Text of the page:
Part THREE of a three-part series.
Page 2 of 2
continued. . .

ECOTECTURE: That makes sense. When you first said it, I thought, well, they should know more about—and I said why do they need a Harvard professor to help us figure this out? Now that makes a lot of sense.

CAPRA: Right. If you want to know more about that, you should really interview Zenobia or other people from the Center for Ecoliteracy, because they have the detailed knowledge.

ECOTECTURE: I probably will at some point down the line. A similar issue, a similar problem occurred to me—the problem we were just discussing (Capra Interview, Part II) about the business community and business people being stuck and having trouble getting out of their box. That is also true in many ways of the scientific community and a complaint, if you will, of yours, and of mine as well, going back to many, many years, is that reductionist biology research, as opposed to systems-thinking biology, is getting all the funding. Biologist Lynn Margolis (world famous for her Gaia theory and numerous books) has complained about the funding that is going away from her work and that of her colleagues. Have you seen any positive trends there, just in terms of funding, in the universities? Have you had any experience with that? What do you think is a way to crack that nut?

I would work with people
who are already halfway
convinced and who need
some help . . . rather than
going into the bastions of
reductionism and genetic
Darwinism and right-wing
politics and Christian
fundamentalism. I don't
deal with those people.


CAPRA: I'm not really so much connected with any university. I'm much more independent now. I teach occasionally at universities but I don't have any tenured position anywhere in any academic institution. So I'm not dependent on funding and I really don't know too much about it.

ECOTECTURE: Okay, good. My question wasn't about you so much as just in general whether you thought —I guess it's maybe another way to put it, because you do mention funding as one of the many issues in one of the last chapters of Hidden Connections —it's not all only funding but just a general question of how do you go to somebody who's a convinced reductionist biologist or a convinced genetic determinist and get them to shift their view. Is there a way to work with that—or do you just hope that eventually they'll—?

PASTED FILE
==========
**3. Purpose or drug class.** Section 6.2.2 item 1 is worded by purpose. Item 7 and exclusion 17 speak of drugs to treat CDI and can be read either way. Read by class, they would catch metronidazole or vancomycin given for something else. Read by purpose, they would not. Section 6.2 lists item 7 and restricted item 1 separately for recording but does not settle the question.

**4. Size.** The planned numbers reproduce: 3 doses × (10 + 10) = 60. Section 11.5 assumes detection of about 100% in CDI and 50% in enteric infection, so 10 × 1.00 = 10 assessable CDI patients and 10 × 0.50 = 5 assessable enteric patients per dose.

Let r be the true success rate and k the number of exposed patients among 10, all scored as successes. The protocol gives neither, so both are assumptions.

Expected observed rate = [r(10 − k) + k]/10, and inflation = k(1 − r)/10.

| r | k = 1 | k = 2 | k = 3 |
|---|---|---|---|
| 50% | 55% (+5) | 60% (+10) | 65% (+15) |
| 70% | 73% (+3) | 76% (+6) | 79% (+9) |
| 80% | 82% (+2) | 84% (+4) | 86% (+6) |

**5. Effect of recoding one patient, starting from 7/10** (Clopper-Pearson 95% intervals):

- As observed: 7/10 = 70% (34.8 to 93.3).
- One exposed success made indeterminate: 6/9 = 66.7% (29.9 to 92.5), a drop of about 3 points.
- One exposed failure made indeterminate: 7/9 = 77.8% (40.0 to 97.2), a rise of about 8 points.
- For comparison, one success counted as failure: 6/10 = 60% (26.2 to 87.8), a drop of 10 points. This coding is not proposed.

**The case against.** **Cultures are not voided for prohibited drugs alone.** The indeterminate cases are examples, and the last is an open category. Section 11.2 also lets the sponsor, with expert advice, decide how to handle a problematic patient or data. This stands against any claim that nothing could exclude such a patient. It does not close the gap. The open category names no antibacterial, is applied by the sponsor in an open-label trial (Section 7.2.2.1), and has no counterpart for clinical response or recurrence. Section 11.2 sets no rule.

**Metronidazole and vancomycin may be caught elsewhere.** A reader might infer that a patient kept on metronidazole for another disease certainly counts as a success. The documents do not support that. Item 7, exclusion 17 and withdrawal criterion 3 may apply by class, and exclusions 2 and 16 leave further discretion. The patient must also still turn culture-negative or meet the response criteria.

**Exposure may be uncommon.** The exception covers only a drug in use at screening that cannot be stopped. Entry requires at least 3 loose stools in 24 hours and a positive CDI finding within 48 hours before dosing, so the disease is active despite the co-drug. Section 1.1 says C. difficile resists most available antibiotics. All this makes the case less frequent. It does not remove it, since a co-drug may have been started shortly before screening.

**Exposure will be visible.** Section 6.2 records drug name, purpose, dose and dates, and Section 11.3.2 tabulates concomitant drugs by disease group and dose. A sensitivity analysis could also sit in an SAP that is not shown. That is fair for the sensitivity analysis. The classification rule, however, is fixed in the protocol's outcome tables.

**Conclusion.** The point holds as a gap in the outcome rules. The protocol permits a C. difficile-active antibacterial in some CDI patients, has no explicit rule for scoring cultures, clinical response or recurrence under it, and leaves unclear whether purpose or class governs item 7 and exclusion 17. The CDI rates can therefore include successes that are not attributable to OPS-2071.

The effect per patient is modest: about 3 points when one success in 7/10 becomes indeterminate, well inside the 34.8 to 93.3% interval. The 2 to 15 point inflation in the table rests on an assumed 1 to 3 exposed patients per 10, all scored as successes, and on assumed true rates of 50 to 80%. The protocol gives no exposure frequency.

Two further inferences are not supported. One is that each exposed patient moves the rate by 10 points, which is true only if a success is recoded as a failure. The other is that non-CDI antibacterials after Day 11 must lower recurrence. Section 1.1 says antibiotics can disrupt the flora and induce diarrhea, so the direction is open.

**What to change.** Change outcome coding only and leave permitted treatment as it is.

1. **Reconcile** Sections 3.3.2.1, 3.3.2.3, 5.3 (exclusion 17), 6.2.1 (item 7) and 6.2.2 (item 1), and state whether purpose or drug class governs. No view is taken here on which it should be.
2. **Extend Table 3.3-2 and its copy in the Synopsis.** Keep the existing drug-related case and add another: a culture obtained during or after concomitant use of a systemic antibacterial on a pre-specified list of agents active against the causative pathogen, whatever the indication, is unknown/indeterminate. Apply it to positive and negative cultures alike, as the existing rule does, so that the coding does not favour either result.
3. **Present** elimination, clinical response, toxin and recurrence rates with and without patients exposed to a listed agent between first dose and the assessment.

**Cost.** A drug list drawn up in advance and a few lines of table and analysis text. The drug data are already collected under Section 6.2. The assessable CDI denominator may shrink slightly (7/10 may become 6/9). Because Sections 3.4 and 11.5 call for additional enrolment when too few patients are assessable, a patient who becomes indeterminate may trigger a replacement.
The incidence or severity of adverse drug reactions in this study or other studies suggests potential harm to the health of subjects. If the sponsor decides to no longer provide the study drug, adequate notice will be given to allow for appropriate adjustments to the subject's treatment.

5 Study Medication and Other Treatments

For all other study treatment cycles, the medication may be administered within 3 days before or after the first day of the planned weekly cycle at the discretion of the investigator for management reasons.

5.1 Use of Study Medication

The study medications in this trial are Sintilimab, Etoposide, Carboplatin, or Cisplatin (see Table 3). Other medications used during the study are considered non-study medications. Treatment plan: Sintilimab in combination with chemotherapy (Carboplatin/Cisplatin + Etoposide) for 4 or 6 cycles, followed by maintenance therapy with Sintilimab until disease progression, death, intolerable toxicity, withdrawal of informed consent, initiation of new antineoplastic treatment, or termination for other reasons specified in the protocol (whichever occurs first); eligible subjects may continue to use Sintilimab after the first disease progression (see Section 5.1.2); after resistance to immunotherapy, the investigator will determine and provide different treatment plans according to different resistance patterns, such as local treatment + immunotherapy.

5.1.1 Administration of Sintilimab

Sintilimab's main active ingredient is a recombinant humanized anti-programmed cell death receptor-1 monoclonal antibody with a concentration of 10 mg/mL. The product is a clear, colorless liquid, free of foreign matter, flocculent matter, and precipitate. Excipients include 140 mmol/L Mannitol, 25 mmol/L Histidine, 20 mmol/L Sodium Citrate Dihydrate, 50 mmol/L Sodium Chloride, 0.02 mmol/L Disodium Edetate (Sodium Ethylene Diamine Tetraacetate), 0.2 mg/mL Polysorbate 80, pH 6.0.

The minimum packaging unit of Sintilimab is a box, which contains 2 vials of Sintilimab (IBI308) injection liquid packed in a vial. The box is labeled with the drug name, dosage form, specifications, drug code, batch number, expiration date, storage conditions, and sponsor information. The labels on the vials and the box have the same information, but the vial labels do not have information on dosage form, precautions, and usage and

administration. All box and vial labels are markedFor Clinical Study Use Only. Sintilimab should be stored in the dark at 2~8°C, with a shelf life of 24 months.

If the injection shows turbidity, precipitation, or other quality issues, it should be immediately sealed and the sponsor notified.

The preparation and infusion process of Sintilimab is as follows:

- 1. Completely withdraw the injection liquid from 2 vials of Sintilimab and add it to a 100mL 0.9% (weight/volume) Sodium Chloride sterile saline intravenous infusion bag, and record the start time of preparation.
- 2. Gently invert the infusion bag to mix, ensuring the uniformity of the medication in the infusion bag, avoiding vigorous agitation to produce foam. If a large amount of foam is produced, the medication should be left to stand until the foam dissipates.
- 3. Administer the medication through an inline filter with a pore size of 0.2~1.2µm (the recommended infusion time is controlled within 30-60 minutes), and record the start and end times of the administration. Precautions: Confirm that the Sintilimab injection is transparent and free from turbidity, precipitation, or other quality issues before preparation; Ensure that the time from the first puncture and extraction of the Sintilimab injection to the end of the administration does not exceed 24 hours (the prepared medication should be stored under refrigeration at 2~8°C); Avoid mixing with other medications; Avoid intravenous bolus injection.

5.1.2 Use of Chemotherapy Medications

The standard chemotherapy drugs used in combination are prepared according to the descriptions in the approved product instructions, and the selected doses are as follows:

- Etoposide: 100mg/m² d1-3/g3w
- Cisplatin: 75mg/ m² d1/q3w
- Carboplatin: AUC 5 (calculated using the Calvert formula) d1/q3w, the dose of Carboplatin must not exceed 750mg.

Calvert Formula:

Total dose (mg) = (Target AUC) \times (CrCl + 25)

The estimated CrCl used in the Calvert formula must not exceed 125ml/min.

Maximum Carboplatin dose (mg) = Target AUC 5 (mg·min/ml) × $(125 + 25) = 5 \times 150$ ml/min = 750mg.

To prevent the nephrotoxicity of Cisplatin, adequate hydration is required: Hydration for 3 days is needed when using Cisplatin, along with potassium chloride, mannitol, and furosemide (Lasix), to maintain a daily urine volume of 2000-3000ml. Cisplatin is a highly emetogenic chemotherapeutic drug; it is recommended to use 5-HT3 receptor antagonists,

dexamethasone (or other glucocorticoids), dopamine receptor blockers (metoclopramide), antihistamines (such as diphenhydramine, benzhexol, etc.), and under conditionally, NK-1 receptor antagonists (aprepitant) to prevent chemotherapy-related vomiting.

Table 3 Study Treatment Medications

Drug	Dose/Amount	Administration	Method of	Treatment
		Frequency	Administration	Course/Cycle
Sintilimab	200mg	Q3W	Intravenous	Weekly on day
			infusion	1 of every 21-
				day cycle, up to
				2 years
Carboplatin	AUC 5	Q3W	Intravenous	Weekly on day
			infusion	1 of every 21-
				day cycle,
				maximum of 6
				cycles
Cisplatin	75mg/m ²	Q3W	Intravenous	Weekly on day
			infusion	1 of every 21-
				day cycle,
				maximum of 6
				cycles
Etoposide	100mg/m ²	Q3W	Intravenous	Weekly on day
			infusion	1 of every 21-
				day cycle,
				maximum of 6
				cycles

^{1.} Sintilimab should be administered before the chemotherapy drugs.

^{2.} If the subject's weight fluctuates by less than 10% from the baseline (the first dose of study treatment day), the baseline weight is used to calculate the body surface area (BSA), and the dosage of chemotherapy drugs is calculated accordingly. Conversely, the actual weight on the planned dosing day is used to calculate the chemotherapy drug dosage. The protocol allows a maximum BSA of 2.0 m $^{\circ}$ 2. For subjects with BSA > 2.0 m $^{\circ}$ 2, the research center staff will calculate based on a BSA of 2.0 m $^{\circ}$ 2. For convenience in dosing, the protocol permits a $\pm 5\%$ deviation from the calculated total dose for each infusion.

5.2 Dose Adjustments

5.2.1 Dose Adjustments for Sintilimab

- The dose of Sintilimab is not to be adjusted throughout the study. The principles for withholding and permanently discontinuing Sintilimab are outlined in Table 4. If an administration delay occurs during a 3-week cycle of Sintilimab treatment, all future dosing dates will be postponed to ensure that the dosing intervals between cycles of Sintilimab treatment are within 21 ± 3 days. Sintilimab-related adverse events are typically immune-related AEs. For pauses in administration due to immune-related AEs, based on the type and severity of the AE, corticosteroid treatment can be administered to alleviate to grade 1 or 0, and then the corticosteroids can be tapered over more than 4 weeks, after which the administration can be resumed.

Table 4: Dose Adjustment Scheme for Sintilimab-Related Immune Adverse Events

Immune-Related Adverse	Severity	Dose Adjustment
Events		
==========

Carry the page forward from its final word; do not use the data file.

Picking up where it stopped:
CAPRA: I can tell you that I made the decision many years ago that I would not do that. Instead, I would work with people who are already halfway convinced and who need some help. This is typically my audience and my readership, people who already have seen where they should go, but don't quite know the details and how to change and what to do. I can do a lot of good in helping people, giving them information and knowledge and networking them with other people and organizations, rather than going into the bastions of reductionism and genetic Darwinism and right-wing politics and Christian fundamentalism. I don't deal with those people.

ECOTECTURE: Okay. I think that makes a lot of sense. Which again would bring me to …

CAPRA: It's again strategic thinking, what you want — you have to choose your battles, you know. You can't conquer everything.

ECOTECTURE: …where are you going to put your energy? I'm the same way myself. I could be designing a solar house here, a solar house there and I've decided that it's better for me to put my energies into a Web site that will help a million people learn how to design a solar house.

What's your assessment of the current world situation in terms of sustainability of the human and biospheric ecosystem as we know it? Do you think we'll have a planet-wide cataclysm before we can form a new order based on ecological design principles, or that there will be a rapid and almost sudden emergence of a coalition of green forces, somewhat akin to the collapse of the Soviet Union?


It's again strategic
thinking, what you want—
you have to choose your
battles, you know. You
can't conquer everything.